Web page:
And Herman’s analysis is not limited to theory; he also shows what these ideas lead to in practice. For instance, he shows how and why Aristotle is the root of America, of capitalism, of technology, and ultimately, of optimism.

For an indication of the breadth of Herman’s analysis regarding the practical implications of Aristotle’s and Plato’s ideas, consider this passage in which he indicates the irony in Stalin’s recognition of the fact that American production was responsible for outfitting his Red Army in the Second World War:

“To American production, without which this war would have been lost”: that was the ceremonial toast of communism’s biggest dictator, Marshal Josef Stalin, at the Tehran summit in 1943. He knew American industry had kept his Red Army on the move with trucks, half-tracks, and fuel, and his people clothed and fed throughout the war—providing almost one-fifth of Soviet GNP. It was also the acknowledgment by Platonism’s most potent political offspring—Marxist communism—that economies and societies built around Aristotle’s empirical system were not only wealthier and more productive but better able to meet the stress of crisis. (loc. 10320)

Herman also tells the story of Ayn Rand, who escaped Communist Russia when she was twenty and came to the United States.

“Everything that makes us civilized beings,” she wrote, “every rational value that we possess—including the birth of science, the industrial revolution, the creation of America, even the [logical] structure of our language, is the result of Aristotle’s influence.” (loc. 10357)

For all of his apt analysis, Herman does get some important things wrong. In particular, although his account of Aristotle’s influence is at times spot on, it is at other times way off. For instance, having observed the following:

Plato’s philosophy looks constantly backward, to what we were, or what we’ve lost, or to an original of which we are the pale imitation or copy. . . . Aristotle, by contrast, looks steadily forward, to what we can be rather than what we were. His outlook is by its nature optimistic: “The universe and everything in it is developing towards something continually better than what came before,” including ourselves. . . . In that sense, Aristotle is the first great advocate of progress—and Plato, creator of the vanished utopia Atlantis, the first great theorist of the idea of decline. (loc. 1105)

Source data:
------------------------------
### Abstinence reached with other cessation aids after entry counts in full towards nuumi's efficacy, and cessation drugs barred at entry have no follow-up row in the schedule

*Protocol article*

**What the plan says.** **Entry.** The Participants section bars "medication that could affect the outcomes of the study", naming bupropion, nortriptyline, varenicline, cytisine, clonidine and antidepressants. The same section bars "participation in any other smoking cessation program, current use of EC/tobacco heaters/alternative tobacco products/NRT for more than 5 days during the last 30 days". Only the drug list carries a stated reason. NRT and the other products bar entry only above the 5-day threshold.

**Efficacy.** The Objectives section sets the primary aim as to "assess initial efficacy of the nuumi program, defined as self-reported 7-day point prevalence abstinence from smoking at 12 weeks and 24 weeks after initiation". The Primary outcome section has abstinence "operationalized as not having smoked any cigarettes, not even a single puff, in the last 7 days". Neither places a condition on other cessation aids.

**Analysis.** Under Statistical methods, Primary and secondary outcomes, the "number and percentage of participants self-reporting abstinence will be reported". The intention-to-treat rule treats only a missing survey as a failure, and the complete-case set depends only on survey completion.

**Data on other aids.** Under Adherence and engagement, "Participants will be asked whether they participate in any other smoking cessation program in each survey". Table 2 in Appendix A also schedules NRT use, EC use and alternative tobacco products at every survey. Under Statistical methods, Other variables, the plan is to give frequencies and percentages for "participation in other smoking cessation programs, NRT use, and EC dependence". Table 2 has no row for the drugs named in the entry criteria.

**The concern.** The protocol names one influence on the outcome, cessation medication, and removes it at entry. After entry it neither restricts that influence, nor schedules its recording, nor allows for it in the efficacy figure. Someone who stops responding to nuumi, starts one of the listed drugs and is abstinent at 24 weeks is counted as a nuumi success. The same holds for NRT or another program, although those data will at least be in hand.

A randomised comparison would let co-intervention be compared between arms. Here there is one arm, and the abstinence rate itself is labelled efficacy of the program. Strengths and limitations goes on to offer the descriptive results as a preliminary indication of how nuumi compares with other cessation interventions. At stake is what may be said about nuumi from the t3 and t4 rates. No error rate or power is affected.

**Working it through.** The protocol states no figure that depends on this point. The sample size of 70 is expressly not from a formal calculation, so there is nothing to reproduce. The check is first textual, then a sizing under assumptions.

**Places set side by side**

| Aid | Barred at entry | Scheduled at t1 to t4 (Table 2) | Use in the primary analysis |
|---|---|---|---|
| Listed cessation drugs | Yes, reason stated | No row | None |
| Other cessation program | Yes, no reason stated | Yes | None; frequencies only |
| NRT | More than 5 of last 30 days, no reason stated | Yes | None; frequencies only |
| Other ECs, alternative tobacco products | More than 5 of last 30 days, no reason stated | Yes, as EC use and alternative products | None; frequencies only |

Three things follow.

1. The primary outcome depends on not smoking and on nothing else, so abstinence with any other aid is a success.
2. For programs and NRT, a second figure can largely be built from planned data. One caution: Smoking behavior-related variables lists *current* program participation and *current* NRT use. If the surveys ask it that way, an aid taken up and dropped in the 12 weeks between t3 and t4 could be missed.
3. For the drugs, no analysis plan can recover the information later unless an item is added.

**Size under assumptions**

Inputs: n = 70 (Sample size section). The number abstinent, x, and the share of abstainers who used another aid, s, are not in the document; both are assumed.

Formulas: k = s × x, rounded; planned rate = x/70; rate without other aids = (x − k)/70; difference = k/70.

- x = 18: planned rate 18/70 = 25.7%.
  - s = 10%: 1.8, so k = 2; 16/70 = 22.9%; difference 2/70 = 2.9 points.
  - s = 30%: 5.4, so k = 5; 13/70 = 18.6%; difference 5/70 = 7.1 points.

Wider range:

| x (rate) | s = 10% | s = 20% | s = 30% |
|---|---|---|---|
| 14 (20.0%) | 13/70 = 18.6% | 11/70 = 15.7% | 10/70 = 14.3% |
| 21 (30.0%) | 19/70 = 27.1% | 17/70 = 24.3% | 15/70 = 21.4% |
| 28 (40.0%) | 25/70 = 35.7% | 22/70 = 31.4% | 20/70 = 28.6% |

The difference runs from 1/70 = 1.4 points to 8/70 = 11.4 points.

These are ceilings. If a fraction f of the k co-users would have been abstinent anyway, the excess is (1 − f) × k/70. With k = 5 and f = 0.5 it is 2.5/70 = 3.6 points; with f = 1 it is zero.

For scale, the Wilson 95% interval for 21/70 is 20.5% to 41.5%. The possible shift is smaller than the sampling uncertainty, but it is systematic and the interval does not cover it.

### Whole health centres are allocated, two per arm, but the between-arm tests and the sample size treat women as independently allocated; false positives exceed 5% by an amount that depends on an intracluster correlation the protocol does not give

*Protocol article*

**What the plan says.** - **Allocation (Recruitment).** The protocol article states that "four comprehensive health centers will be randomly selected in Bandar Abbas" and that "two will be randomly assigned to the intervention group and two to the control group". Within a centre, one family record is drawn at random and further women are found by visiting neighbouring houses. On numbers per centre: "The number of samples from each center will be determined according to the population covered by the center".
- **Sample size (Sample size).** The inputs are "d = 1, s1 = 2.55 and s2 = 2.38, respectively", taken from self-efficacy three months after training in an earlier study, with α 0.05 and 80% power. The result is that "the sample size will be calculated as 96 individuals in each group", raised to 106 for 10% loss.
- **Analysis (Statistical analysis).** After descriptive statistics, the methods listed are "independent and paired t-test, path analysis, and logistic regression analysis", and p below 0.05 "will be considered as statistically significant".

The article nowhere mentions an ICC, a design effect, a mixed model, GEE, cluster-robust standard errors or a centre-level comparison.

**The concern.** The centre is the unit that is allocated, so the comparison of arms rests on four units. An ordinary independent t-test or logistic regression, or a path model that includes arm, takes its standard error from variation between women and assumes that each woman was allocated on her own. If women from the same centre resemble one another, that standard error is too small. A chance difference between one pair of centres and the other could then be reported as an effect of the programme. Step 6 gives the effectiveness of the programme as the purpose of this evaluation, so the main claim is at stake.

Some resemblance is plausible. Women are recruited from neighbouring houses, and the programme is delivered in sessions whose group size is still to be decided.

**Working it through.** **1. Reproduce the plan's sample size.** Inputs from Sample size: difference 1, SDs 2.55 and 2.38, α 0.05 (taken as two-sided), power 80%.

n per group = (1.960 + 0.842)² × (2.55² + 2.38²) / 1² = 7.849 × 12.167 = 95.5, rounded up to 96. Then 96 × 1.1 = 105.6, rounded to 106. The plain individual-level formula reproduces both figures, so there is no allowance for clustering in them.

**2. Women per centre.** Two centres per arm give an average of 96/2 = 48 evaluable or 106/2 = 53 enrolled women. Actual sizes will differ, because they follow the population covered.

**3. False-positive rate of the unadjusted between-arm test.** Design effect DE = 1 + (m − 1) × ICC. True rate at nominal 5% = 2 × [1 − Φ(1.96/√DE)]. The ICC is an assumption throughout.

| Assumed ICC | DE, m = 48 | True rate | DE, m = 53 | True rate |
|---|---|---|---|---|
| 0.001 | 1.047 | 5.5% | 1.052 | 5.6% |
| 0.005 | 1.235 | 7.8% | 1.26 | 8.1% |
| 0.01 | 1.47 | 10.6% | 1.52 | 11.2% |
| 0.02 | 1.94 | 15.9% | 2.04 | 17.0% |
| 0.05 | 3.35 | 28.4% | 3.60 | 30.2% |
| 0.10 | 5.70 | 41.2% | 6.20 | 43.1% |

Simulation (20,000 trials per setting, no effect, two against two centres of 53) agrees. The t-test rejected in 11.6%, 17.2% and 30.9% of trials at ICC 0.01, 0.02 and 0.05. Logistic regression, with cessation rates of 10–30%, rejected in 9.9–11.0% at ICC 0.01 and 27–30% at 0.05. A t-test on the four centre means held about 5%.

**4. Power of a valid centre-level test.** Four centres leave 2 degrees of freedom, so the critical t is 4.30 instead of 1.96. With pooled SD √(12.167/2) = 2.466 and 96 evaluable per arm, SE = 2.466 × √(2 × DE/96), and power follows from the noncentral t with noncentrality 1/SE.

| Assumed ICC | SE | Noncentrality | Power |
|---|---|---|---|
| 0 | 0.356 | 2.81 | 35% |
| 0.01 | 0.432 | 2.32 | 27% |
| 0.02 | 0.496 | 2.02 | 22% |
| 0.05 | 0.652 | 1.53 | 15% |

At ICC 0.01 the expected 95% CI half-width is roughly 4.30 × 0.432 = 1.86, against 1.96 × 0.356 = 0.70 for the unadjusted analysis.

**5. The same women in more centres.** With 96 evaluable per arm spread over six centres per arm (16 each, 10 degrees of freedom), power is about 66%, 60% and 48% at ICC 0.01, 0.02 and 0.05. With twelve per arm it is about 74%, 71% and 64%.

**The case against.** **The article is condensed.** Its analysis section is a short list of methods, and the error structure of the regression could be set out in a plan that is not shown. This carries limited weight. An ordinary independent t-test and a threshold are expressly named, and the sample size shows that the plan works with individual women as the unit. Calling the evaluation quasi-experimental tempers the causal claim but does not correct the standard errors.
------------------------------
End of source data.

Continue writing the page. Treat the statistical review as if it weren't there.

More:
—Herman later writes that the reason the golden age of Islam came crashing to a halt was too much Aristotle and not enough Plato:

In short, “what went wrong” with Muslim culture, then and later, was that it wound up getting too much Aristotle too soon, which deprived it of growth and dynamism. Aristotle’s scientific and logical treatises became the basis of a fossilized orthodoxy in Arab culture, dry and lifeless and unchanging over the centuries. . . . Aristotle’s more humanistic works like the Politics and Nicomachean Ethics dropped from sight in the Islamic world, since the debate with Plato, of which they were an essential part, had been cut short. (loc. 10441)

Herman appears here to be conflating Aristotle’s ideas with the Muslim culture’s misunderstanding or misuse of Aristotle’s ideas. This and similar confusions lead Herman to underestimate not only the positive impact of Aristotle, but also the negative impact of Plato. And they lead him ultimately to a mistaken overarching evaluation of the two.

After identifying all manner of calamities caused by Plato’s influence—the gulags of Communist Russia, the concentration camps of Nazi Germany, and the like—Herman concludes, “Both [Plato and Aristotle] are indispensable to our culture and our future—and perhaps all futures” (loc. 10603). Perhaps Herman feels that he is being evenhanded in saying so. But the facts, history, and ideas of these two thinkers that Herman presents in The Cave and the Light do not warrant this evaluation.

Even so, Herman’s book provides a wealth of information and much food for thought. If you’re interested in why civilizations grow or stagnate, and the roles that Plato’s and Aristotle’s ideas have played in this regard, you’ll find substantial value in this book.